Monday, 20 December 2010

christmas rapping

I don’t listen to rap music, apart from the occasional track by Eminem, Run DMC or the Beastie Boys, so fans of the genre will probably say that I can have nothing worthwhile to contribute on the subject. However, I note that rhyming is seen as a vital part of rapping, and that a rapper will boast of his or her ability to create the most unexpected rhymes and will challenge fellow performers on this score.

This needs to be the case, given that the musical accompaniment is invariably trite and adds little or nothing to the performance. This means, in effect, that the words should be able to stand alone, which is definitely not true of most of the rap music I’ve heard. I will therefore confine my comments to those rap lyrics that do feature clever rhymes and interesting use of words. Take this example:
We ain’t nothing but mammals. Well, some of us cannibals
who cut other people open like cantaloupes
But if we can hump dead animals and antelopes
then there’s no reason that a man and another man can’t elope
But if you feel like I feel, I got the antidote
Women wave your pantyhose, sing the chorus and it goes…

Eminem, The Real Slim Shady.
Overall, this song is an attack on modern pop culture, but I’m interested only in the rhyming involved. First, I note that the first ‘rhyme’ depends on the American pronunciation of ‘cantaloupe’ (the British English pronunciation would rhyme this word with ‘scoop’). Then, after two nondescript rhymes, Eminem switches to assonance (elope…antidote), which the average rapper appears to think is the same as rhyming. It isn’t. ‘Antidote…pantyhose’ is a neat piece of assonance, and a typically abrupt change of scene; the verse ends with another routine rhyme.

The staccato imagery that Eminem’s best work conjures up reminds me of a song released 35 years earlier, and the promotional video that accompanied it. The song was Subterranean Homesick Blues, the singer was Bob Dylan, and the video showed him holding up the key words for the camera, each written in block capitals on a separate piece of paper.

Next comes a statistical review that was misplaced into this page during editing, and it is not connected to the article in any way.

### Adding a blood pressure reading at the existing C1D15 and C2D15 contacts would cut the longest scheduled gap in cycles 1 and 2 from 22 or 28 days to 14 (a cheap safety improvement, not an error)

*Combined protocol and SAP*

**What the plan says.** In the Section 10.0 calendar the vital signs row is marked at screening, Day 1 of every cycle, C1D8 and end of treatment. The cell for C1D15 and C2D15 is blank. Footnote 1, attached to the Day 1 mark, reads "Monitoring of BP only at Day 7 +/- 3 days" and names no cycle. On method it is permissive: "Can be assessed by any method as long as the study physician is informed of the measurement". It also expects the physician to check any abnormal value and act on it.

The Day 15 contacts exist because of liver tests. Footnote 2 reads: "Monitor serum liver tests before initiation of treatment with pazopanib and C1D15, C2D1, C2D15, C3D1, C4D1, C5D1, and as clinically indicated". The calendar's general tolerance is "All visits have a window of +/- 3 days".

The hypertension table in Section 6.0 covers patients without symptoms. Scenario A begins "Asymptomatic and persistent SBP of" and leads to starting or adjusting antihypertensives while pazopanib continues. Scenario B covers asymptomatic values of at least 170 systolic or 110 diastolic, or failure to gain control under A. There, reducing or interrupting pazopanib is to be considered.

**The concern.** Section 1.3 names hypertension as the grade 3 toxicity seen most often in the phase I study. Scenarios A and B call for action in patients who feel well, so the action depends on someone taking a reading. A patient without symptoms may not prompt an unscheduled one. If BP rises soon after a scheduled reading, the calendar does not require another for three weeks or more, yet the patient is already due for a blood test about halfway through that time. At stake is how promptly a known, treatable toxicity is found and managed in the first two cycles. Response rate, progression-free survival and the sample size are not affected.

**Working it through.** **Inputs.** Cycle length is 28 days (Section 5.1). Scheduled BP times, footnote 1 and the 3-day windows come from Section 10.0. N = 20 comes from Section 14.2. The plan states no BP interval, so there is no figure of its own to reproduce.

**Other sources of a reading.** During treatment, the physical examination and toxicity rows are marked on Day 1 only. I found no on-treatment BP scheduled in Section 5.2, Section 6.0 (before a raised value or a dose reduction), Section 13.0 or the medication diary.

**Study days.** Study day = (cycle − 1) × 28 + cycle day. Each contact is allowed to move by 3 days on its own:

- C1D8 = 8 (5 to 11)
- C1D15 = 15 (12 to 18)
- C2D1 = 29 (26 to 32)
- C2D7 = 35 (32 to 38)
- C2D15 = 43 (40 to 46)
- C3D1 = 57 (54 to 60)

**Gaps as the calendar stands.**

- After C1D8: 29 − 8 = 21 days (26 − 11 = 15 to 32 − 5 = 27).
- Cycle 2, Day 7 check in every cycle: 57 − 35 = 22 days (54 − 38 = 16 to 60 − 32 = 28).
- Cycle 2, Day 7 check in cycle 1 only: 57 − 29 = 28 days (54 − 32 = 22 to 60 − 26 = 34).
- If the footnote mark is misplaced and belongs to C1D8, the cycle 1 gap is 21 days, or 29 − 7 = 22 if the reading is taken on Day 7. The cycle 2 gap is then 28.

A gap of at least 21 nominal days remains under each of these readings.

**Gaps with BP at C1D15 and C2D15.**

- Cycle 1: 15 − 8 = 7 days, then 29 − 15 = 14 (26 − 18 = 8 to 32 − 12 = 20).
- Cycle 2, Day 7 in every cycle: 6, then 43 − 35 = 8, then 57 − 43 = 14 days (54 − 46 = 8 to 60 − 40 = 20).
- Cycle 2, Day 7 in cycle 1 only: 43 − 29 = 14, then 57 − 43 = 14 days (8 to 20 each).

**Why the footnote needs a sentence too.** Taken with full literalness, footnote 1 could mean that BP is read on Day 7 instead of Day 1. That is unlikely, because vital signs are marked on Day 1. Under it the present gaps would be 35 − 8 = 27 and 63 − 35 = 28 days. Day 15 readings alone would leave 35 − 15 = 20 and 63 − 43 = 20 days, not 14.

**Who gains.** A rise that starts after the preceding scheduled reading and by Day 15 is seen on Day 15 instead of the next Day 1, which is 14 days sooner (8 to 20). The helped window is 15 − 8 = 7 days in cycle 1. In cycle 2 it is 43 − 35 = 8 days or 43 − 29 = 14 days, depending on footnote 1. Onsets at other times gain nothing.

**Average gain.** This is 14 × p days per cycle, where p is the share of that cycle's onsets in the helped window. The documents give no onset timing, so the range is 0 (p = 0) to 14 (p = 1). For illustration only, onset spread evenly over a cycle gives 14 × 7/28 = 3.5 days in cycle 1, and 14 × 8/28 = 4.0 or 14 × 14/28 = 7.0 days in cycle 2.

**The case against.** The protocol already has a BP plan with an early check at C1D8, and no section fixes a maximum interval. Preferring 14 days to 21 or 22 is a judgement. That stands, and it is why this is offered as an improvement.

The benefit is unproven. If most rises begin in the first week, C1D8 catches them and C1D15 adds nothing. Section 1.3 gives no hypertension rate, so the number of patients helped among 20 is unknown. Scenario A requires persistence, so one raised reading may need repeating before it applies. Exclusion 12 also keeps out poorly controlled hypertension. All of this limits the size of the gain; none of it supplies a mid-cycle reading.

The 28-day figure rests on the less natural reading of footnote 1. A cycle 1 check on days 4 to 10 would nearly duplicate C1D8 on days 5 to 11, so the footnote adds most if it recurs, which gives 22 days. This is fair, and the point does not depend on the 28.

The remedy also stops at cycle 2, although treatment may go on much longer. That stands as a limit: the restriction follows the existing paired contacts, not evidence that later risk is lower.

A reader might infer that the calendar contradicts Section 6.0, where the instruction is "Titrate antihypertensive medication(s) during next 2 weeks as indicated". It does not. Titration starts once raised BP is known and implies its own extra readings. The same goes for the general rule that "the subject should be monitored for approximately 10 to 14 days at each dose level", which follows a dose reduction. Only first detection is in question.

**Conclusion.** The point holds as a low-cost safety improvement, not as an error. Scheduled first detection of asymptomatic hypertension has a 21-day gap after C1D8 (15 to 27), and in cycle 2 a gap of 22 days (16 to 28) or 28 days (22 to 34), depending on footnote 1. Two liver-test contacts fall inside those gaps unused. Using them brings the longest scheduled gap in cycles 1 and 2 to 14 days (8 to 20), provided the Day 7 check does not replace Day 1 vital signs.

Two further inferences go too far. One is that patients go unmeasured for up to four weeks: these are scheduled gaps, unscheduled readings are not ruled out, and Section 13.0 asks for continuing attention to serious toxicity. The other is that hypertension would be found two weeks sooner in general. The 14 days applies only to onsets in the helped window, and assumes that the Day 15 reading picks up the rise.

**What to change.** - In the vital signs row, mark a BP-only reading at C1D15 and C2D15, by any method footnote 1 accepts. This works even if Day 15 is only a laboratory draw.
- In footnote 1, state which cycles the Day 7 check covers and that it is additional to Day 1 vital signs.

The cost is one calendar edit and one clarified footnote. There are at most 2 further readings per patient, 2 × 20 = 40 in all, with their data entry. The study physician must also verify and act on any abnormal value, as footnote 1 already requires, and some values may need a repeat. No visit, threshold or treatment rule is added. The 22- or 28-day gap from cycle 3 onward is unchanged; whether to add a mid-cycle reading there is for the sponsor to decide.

Look out kid
They keep it all hid
Better jump down a manhole
Light yourself a candle
Don’t wear sandals
Try to avoid the scandals
Don’t wanna be a bum
You better chew gum
The pump don’t work
’Cause the vandals took the handles.
Dylan rarely uses assonance in this song (‘clean nose…plain clothes’, from the second verse, is the only clear example). But, although Dylan’s is a more overtly political song, the only significant difference that I can see between it and the Eminem track is the musical accompaniment. There is an illegitimate rhyme—‘manhole…candle’—but the rhyming skills evident in these two extracts are broadly similar. The point to note is that in both cases the need to rhyme creates a series of non sequiturs: there is no obvious reason for a given line, other than that it ends with a rhyming word.

And neither artist can hold a candle to W.S. Gilbert, the man who supplied the words to Sir Arthur Sullivan’s music. It isn’t often appreciated nowadays, when a Gilbert and Sullivan operetta is likely to be regarded as mere light entertainment, that these works were intended as satires on the English middle class. Even The Mikado, ostensibly set in Japan, lampoons the manners and mores of this class. And the barbs are sharper and more to the point:
And the idiot who praises with enthusiastic tone
Every century but this and every country but his own.

W.S. Gilbert, I’ve Got a Little List.
However, Gilbert is seen at his best in I Am the Very Model of a Modern Major-General from The Pirates of Penzance. The first point to note is the sheer breadth of education required to ‘get’ all the references. Second, every rhyme in this song is a three-syllable rhyme, which requires considerable linguistic virtuosity. And Gilbert was not afraid to invent words if required:
I’m very good at integral and differential calculus,
I know the scientific names of beings animalculous.

I can quote in elegiacs all the crimes of Heliogabalus,
In conics I can floor peculiarities parabolous.
The italicized words are pure invention, but there is no difficulty in apprehending the intended meaning. That this song is partly about rhyming can be deduced from the ending of each verse, where Gilbert deliberately backs the singer into a corner and challenges him to find a particularly problematic rhyme. It is worth quoting the whole of the final verse, which is sung at a much slower tempo than the rest of the song, to see how this works. One can sense the inexorable build-up to the most difficult rhyme of all: